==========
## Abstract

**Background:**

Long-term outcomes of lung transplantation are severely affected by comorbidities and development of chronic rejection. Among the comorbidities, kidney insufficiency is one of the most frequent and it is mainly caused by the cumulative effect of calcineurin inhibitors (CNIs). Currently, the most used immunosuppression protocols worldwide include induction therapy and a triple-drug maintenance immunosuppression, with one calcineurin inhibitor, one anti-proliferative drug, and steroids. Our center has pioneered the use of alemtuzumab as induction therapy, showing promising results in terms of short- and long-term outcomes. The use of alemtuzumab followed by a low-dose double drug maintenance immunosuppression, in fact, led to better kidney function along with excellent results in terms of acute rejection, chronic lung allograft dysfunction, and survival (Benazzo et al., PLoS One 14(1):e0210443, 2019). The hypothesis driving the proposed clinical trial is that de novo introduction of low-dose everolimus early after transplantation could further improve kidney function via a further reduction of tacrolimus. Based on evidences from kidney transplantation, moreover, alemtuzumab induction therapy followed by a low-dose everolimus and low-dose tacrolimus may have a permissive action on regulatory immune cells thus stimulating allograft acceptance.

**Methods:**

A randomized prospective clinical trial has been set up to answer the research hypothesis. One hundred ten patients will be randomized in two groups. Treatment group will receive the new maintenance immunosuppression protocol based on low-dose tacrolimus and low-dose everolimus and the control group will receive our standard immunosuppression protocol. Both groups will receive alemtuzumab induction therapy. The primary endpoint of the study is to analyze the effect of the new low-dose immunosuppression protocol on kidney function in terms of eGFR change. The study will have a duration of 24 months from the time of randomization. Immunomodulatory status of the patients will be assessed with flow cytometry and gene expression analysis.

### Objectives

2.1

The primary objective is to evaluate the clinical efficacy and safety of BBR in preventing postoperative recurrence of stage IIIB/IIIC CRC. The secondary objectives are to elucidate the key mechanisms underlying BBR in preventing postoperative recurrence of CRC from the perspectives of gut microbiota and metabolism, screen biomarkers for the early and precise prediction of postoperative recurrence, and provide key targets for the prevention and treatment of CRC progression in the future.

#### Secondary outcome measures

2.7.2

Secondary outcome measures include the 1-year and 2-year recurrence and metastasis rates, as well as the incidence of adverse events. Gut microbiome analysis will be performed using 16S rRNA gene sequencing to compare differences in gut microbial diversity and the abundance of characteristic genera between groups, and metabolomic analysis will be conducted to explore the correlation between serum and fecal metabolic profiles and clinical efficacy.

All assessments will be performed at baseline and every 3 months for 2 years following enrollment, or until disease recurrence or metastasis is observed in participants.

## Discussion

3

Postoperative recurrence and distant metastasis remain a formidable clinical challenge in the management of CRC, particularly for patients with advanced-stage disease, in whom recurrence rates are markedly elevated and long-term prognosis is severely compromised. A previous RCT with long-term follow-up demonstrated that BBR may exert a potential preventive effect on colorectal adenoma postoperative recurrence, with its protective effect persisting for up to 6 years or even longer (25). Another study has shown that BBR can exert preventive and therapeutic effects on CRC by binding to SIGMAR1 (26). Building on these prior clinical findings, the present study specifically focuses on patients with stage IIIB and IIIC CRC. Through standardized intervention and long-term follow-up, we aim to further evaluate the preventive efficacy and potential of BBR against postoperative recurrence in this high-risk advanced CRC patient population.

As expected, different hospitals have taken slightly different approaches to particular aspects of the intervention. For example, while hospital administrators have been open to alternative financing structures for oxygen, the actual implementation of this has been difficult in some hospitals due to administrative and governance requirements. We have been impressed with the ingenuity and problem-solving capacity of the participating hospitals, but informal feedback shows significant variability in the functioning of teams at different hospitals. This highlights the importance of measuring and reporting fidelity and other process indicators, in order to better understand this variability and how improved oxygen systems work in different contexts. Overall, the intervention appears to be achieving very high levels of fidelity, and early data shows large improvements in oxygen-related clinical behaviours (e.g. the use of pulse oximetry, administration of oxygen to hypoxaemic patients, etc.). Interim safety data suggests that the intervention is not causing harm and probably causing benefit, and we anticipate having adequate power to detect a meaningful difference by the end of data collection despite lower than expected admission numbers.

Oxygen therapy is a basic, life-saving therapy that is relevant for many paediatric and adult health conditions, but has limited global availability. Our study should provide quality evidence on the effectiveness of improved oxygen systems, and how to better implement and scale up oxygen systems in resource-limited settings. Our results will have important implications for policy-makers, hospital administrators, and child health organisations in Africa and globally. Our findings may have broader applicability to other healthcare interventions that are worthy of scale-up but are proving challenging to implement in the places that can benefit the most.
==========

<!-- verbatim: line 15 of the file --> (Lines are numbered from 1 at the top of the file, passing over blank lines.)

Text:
Postoperative recurrence and distant metastasis remain a formidable clinical challenge in the management of CRC, particularly for patients with advanced-stage disease, in whom recurrence rates are markedly elevated and long-term prognosis is severely compromised. A previous RCT with long-term follow-up demonstrated that BBR may exert a potential preventive effect on colorectal adenoma postoperative recurrence, with its protective effect persisting for up to 6 years or even longer (25). Another study has shown that BBR can exert preventive and therapeutic effects on CRC by binding to SIGMAR1 (26). Building on these prior clinical findings, the present study specifically focuses on patients with stage IIIB and IIIC CRC. Through standardized intervention and long-term follow-up, we aim to further evaluate the preventive efficacy and potential of BBR against postoperative recurrence in this high-risk advanced CRC patient population.